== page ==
Evacuation orders are still in effect for:

  • McCullough Creek Road, Reuben Road, and Mt. Reuben Road in Douglas County, and Poorman Creek Road in Josephine County.
  • Citizens can evacuate to Glendale Elementary School or Josephine County Fairgrounds:

Fire Statistics

  • Location: 7 miles north of Glendale, OR
  • Percent Contained: 2%
  • Complex Size: 21,000 acres
  • Cause: Lightning
  • Start Date: 7/26/13Total
  • Personnel: 1024
  • Growth Potential: Extreme
  • Terrain Difficulty: Extreme

Other Evacuation News


Moose Meadow fire was sparked by lightning on July 25, 2013 and has exploded to more than 2,500 acres, prompting evacuation orders for dozens of residences in the Moose Lake and Kaiser Lake areas.

The blaze is currently 5% contained, with full containment expected Sunday September 1, 2013 .

  • Incident: Wildland fire, lightning-caused, reported on July 25, 2013
  • Location: 18 miles southeast of Philipsburg, MT and 15 miles west of Georgetown Lake, MT
  • No of fire crews deployed: 480 personnel

Moose Meadow Smoke Sunset Over PhilipsburgMoose Meadow Fire – Smoke Sunset Over Philipsburg. Source: Beaverhead – Deerlodge National Forest U.S. Forest Service



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Posted in Global Disaster watch, global disasters, global disasters 2013, Significant Event Imagery, significant events | Tagged: , , , , , , , | Leave a Comment »

Disaster Diary – July 9, 2013

Posted by feww on July 9, 2013

Extreme rain event in Toronto triggers flash floods

Some 126 mm of rain fell across Toronto, mostly during the evening commute, causing flash floods and traffic chaos.

The amount of rainfall shattered both the previous one-day rainfall record of 29.2 mm, and the monthly average rainfall for  July, which is less than 70mm, said Environment Canada.

Three regional power companies, Toronto Hydro, Enersource and Powerstream reported power outages to more than 900,000 customers in Etobicoke, Mississauga, Markham and Richmond Hill.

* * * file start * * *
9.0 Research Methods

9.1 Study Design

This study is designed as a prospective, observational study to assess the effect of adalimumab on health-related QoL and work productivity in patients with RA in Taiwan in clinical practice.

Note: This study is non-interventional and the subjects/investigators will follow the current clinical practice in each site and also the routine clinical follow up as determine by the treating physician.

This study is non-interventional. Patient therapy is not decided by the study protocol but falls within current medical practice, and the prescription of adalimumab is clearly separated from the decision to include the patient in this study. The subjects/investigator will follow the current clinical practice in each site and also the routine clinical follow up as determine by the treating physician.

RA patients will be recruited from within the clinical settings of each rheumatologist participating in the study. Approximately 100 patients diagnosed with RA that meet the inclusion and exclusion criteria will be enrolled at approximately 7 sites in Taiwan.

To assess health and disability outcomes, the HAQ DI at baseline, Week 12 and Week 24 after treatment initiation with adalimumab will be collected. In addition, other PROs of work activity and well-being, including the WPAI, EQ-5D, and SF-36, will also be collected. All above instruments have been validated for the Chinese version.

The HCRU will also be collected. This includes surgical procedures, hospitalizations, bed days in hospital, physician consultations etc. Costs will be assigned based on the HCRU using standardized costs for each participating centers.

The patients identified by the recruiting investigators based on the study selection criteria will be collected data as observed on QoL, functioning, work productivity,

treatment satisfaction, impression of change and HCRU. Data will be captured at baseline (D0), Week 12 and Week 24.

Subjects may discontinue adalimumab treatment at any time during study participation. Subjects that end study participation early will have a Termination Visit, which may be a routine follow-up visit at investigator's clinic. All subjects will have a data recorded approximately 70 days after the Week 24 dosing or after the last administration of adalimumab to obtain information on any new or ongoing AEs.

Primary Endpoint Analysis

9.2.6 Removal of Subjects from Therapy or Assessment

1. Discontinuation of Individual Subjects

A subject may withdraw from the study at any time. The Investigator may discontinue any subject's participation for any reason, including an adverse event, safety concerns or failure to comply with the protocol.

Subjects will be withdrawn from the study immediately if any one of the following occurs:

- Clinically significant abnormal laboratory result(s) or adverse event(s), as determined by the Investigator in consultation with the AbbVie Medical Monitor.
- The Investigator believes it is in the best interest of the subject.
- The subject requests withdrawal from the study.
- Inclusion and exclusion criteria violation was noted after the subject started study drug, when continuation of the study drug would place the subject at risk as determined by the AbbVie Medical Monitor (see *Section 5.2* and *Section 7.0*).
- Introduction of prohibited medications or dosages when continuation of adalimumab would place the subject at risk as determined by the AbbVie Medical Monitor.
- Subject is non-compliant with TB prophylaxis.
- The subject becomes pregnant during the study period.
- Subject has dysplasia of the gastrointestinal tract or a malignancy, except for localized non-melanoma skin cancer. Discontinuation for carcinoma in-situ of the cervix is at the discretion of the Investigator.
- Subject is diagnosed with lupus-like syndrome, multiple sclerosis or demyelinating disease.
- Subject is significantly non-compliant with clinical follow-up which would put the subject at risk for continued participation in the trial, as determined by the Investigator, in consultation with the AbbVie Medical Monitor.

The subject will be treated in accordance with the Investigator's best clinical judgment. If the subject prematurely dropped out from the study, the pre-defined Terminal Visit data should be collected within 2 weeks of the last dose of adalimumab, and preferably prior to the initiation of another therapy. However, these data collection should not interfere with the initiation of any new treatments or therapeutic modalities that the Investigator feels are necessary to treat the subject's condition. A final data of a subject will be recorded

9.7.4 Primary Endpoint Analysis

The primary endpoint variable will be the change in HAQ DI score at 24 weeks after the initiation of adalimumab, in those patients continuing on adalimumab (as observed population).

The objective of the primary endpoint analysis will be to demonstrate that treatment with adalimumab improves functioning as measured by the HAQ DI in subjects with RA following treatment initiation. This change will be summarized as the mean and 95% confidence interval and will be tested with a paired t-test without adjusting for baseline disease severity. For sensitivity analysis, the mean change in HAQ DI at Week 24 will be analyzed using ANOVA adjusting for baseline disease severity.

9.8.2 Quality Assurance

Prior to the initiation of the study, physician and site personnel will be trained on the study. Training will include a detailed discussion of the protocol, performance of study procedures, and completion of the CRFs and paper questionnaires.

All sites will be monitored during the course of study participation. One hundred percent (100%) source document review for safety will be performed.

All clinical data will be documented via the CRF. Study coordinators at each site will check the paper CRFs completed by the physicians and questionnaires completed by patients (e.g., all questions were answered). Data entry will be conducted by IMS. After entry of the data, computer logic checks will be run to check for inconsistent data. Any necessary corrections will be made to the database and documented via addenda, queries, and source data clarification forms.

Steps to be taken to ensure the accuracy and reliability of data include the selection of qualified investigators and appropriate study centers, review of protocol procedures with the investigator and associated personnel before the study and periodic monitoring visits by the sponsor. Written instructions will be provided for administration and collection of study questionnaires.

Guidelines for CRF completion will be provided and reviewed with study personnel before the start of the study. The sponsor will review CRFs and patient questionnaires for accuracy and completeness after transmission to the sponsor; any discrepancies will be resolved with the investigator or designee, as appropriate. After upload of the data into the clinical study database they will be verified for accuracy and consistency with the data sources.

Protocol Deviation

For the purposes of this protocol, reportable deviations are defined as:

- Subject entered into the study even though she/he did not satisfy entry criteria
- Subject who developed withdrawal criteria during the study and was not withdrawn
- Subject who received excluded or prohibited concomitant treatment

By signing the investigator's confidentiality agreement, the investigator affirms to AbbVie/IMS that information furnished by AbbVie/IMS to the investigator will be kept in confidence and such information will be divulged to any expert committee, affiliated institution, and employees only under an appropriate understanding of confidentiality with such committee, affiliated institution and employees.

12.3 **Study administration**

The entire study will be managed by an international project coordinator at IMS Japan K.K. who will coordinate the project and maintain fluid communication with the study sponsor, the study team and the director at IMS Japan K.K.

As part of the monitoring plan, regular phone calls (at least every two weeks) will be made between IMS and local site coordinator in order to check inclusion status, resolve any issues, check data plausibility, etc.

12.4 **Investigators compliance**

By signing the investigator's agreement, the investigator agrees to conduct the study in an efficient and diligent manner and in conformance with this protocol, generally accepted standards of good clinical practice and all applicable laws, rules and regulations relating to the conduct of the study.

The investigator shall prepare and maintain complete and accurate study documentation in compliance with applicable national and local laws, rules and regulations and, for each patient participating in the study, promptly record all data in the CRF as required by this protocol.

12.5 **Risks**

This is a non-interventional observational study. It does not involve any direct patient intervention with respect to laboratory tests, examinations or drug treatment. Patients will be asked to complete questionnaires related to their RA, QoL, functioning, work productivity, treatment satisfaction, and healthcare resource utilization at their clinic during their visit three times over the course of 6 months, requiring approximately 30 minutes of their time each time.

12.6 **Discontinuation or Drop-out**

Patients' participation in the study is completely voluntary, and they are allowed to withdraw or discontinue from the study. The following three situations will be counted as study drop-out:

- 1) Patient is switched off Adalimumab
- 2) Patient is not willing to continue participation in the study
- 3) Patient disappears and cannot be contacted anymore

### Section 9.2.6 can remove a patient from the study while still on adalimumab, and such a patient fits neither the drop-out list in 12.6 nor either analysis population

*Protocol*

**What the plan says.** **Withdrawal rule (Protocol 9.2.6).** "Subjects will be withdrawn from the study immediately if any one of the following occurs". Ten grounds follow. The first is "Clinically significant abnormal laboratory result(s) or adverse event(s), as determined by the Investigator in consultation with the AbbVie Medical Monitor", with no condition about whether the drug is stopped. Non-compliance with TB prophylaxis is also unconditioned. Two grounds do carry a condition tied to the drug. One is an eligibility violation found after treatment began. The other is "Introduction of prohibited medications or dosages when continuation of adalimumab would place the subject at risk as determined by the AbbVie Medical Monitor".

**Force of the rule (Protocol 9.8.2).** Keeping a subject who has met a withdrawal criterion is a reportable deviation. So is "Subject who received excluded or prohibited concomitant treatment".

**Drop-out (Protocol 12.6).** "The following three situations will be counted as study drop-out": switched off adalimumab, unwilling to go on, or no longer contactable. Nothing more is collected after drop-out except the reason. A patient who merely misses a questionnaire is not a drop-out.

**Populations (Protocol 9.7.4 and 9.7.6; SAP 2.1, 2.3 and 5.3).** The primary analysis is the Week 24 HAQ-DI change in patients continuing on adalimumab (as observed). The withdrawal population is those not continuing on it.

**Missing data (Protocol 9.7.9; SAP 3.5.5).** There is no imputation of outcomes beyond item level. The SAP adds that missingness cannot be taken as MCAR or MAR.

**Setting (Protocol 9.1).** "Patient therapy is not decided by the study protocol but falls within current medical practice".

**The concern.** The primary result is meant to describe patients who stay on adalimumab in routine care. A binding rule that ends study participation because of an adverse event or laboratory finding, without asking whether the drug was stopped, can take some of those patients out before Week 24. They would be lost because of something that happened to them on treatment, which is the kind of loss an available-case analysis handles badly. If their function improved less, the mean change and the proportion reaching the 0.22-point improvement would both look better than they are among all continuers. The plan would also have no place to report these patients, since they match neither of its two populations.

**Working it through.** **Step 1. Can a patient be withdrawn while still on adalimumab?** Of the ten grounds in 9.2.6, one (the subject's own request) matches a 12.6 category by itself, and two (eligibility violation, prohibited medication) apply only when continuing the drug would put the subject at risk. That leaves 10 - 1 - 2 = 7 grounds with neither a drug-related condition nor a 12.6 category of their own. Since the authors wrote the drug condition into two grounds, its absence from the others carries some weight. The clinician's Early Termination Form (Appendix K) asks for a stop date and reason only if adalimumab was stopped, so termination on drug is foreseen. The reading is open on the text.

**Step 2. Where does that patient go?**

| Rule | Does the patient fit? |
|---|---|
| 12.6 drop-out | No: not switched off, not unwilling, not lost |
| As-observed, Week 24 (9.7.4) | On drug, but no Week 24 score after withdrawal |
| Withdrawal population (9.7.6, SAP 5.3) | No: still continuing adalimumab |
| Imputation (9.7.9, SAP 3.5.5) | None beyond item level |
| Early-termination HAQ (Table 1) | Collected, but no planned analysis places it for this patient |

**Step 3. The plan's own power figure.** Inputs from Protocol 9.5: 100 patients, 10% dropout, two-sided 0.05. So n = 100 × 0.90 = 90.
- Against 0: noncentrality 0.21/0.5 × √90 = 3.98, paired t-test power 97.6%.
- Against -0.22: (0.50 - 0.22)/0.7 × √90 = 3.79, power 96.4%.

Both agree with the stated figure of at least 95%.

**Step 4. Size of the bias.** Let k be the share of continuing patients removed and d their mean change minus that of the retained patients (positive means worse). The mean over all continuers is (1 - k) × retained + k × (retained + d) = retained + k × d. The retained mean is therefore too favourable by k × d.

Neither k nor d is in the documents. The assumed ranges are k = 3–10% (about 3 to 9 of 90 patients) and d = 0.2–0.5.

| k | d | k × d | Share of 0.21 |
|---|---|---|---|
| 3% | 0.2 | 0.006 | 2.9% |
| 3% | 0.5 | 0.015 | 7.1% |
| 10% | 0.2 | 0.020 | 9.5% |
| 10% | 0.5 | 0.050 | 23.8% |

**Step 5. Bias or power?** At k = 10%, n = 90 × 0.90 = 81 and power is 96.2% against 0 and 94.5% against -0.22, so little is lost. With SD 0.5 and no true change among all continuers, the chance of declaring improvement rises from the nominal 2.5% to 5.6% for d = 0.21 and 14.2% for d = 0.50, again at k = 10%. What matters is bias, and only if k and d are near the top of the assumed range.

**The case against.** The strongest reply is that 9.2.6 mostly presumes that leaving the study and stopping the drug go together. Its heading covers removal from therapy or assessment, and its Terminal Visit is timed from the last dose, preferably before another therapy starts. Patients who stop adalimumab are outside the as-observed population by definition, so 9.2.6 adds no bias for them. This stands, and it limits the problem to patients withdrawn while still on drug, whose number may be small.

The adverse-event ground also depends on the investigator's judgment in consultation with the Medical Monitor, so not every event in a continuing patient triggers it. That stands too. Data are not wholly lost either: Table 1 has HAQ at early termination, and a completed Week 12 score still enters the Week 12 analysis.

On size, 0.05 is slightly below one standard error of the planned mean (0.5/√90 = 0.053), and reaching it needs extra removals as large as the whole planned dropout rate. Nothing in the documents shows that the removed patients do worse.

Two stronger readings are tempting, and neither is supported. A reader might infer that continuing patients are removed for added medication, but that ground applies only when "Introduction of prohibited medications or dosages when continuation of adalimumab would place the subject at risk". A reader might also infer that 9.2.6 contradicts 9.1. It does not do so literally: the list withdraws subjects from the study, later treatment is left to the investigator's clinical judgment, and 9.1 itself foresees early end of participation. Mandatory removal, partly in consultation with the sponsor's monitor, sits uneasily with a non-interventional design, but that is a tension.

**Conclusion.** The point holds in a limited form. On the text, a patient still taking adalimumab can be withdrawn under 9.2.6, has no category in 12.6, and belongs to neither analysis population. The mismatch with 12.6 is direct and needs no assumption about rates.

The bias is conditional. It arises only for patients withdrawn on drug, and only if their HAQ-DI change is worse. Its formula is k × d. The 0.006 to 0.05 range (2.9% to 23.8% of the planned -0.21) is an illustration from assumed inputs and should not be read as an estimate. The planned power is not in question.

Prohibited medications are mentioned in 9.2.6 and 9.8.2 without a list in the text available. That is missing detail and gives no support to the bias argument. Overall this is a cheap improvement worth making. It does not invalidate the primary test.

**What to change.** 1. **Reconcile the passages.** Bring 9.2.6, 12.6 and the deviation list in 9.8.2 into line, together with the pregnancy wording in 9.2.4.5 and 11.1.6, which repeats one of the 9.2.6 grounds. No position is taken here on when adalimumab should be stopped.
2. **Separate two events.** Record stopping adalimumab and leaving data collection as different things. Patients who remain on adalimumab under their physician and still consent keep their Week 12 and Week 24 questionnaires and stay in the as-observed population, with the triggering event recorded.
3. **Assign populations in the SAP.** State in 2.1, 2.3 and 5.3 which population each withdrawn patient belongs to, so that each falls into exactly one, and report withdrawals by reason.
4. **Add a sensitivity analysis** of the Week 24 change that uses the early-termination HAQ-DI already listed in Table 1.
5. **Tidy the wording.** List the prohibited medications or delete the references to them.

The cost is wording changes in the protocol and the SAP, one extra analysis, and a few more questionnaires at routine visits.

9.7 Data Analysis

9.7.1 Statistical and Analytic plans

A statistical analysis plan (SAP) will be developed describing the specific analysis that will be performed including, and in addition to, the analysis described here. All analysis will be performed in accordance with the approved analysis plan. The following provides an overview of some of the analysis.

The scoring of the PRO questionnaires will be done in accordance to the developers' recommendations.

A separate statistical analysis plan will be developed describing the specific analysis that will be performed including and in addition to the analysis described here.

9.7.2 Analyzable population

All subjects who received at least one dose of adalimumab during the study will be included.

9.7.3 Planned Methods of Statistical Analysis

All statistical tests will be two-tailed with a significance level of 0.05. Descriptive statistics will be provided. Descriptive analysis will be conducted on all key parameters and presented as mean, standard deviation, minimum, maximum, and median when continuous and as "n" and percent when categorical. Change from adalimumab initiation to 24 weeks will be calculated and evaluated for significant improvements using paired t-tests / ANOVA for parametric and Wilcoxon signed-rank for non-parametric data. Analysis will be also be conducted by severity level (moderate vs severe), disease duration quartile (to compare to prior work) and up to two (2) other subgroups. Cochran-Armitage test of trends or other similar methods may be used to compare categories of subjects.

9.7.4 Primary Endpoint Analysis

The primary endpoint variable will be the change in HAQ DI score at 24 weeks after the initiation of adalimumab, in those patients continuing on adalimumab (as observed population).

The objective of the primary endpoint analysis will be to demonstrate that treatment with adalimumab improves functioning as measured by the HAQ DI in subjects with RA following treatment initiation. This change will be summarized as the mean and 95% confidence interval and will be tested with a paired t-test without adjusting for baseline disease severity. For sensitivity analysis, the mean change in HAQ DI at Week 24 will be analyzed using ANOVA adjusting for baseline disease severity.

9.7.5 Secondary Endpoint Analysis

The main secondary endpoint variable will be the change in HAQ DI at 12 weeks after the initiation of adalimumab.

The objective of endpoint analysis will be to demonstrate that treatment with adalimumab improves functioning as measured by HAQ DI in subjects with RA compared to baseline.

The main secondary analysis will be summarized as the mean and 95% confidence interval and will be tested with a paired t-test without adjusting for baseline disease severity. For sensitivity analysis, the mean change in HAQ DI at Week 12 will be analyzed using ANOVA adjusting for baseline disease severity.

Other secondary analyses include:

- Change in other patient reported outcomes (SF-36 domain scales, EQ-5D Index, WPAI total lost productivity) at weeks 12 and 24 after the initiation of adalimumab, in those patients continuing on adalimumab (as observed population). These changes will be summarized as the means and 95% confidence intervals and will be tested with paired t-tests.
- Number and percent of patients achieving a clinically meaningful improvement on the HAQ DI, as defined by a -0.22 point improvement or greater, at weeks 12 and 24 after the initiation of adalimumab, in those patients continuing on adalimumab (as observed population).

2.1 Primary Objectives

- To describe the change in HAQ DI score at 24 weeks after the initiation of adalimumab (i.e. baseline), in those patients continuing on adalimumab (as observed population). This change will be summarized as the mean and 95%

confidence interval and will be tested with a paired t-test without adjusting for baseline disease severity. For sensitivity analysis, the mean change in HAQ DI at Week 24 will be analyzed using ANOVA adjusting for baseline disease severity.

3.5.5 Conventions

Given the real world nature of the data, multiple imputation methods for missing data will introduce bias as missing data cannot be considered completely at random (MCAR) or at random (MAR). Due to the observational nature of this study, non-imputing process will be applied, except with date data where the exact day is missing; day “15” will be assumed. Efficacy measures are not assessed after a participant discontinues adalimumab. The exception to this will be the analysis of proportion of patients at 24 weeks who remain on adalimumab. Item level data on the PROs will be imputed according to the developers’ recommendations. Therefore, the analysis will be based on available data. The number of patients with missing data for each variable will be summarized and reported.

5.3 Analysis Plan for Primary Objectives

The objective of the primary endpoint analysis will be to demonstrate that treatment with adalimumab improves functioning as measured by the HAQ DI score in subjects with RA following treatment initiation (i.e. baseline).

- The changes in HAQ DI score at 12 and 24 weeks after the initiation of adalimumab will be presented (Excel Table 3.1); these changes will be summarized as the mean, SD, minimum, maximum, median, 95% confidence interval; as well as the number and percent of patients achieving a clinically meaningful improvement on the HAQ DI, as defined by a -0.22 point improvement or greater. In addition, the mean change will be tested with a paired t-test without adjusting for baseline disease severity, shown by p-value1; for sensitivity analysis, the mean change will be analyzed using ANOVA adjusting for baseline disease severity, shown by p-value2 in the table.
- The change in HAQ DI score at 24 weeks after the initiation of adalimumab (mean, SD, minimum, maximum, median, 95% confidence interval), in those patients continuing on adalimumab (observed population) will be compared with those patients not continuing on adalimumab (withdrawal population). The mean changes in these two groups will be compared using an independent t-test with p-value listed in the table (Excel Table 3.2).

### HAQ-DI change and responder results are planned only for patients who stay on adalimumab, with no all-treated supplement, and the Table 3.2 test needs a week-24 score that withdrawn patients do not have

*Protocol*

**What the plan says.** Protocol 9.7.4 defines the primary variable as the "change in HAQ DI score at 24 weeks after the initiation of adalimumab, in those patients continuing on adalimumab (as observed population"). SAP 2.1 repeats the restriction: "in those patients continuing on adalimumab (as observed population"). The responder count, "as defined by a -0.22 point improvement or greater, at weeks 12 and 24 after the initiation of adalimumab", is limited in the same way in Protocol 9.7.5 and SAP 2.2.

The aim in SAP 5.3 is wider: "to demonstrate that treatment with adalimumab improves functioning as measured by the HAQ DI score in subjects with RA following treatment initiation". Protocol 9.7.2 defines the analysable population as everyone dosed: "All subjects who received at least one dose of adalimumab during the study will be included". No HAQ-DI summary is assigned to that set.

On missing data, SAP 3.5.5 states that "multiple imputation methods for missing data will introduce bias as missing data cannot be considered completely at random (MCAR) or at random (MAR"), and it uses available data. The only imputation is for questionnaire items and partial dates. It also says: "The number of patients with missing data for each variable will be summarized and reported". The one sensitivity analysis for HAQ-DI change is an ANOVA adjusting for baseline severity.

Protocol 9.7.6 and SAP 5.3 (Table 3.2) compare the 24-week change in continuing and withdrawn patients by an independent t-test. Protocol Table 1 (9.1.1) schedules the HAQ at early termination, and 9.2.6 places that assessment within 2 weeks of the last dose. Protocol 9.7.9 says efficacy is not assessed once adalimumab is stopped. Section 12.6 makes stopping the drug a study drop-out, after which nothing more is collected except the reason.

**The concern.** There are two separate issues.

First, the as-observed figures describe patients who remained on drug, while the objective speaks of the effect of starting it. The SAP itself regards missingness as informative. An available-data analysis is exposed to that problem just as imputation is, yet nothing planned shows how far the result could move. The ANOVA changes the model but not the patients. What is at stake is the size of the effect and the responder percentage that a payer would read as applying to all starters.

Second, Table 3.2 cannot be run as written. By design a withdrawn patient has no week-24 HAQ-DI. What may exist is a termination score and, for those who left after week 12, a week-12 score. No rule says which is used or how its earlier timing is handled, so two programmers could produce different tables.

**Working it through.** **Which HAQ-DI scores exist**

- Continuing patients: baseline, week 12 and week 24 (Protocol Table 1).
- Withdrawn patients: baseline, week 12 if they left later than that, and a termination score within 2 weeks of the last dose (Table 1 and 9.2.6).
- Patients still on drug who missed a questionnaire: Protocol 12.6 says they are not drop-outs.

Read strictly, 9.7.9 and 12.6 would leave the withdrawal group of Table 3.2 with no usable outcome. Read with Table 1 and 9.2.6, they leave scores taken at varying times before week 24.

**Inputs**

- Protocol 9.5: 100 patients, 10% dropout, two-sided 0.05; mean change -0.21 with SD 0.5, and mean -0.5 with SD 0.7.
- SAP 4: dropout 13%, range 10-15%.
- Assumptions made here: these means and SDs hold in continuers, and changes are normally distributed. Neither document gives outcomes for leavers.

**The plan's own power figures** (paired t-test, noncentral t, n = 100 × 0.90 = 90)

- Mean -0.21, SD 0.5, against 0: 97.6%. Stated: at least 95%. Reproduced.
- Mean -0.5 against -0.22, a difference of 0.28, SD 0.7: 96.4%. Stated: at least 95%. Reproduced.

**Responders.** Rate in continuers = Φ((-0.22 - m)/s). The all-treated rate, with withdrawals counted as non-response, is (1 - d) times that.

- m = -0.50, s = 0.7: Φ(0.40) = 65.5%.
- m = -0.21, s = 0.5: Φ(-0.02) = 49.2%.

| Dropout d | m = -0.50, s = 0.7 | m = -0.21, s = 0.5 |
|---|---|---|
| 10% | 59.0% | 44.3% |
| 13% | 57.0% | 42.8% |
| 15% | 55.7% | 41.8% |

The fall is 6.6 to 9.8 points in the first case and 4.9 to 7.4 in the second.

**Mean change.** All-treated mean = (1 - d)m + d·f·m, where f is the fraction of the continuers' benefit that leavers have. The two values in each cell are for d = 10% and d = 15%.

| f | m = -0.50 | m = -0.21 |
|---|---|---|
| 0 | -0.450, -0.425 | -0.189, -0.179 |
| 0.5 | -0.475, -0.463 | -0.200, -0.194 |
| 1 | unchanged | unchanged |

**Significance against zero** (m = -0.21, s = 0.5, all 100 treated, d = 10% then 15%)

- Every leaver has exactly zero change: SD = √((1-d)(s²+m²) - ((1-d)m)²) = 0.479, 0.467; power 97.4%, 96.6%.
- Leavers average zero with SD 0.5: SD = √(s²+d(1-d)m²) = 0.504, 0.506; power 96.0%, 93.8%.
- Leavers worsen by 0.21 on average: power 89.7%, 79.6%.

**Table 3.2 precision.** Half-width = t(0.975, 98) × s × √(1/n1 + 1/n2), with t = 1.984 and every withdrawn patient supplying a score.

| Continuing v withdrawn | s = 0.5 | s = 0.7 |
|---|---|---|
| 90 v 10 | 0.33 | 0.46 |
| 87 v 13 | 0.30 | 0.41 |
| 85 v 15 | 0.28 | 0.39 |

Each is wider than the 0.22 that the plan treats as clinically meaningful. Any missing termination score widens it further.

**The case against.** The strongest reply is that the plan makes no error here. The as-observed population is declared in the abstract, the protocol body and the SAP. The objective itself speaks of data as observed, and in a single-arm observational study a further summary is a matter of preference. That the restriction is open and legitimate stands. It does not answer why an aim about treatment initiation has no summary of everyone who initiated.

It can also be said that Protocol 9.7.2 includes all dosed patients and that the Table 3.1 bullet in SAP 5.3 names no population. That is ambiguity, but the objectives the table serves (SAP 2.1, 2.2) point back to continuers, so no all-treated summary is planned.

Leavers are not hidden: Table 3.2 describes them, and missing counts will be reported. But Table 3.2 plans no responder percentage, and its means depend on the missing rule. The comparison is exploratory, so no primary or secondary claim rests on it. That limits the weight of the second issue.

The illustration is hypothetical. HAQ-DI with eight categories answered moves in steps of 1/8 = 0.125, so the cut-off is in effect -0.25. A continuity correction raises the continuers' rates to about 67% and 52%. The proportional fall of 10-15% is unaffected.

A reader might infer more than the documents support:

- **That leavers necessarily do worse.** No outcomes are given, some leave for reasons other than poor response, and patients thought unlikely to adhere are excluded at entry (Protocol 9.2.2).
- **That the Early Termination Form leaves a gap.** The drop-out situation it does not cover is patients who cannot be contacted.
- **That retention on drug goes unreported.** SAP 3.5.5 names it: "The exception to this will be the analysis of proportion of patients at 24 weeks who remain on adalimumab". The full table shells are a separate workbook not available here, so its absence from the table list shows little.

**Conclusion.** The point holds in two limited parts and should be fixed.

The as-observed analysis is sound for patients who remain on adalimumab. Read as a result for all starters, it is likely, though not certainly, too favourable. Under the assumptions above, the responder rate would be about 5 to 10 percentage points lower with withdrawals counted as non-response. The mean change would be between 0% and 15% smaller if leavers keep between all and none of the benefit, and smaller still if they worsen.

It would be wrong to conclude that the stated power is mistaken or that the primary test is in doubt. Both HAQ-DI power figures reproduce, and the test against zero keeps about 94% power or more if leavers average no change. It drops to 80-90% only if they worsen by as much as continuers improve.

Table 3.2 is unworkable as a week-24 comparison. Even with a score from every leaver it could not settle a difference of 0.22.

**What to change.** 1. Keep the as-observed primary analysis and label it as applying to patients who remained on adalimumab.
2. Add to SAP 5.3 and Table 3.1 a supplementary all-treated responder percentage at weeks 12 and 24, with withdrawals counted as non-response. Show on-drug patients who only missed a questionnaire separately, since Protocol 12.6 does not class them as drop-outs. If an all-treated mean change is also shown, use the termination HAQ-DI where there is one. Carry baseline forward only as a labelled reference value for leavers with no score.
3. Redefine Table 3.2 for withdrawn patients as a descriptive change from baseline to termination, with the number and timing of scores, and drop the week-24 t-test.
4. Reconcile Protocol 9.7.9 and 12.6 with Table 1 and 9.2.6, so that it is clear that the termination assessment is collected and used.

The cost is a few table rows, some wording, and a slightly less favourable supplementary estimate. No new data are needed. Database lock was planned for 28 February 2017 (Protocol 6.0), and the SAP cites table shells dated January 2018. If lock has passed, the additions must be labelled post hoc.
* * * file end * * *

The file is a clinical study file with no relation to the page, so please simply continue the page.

Floodwaters  submerged subways and roads forcing authorities to suspend flights, as well as train, metro and  ferry services.

Related News

Heavy rains flood roads, homes; state of emergency declared  in central Manitoba community

The R.M. of Mossey River, north of Dauphin, received 150 mm of rain in just two hours on Saturday, said a report.


RM of Buckland declares state of emergency after severe flooding

The Rural Municipality of Buckland, north of Prince Albert, has declared a state of emergency due to flooding, said a report.


Rainstorms lash large parts of China

china flood and landslide
Original caption: Rescuers open up landslide-blocked Damazhuang tunnel on 302 provincial road in Beichuan Qiang Autonomous County, southwest China’s Sichuan Province, July 9, 2013. Downpours have submerged the quake-razed old town ruins of Beichuan, which was hit by an 8.0-magnitude earthquake in May 2008. (Xinhua). More images …

Links to China Flood Headline News and Photos

At least 16,900 people in 4,920 households in the district have been affected. Direct economic losses are estimated at 768 million yuan (125.18 million U.S. dollars).

Local governments have relocated over 5,200 residents and tourists to get them out of the way of potential geological disasters.

Downpours also submerged quake-razed ruins in Beichuan Qiang Autonomous County, which has received 300 mm of precipitation. More than 42,000 people in Beichuan have been affected by the downpours.

As of 9 a.m. Monday, the commission had reported nine people dead and 11 missing in southwest China’s Sichuan Province, seven fatalities and two missing in neighboring Yunnan Province, four deaths in central China’s Hubei Province and three losses of life in east China’s Anhui Province.

A further ten fatalities were also reported in Beijing, Inner Mongolia Autonomous Region, Tibet Autonomous Region, and provinces of Hebei, Heilongjiang, Shandong and Gansu. One person is also missing in Helongjiang Province.

Since July 3, natural disasters caused by downpours have affected about 6.75 million people in 284 counties, districts or prefecture-level cities across China, according to the commission.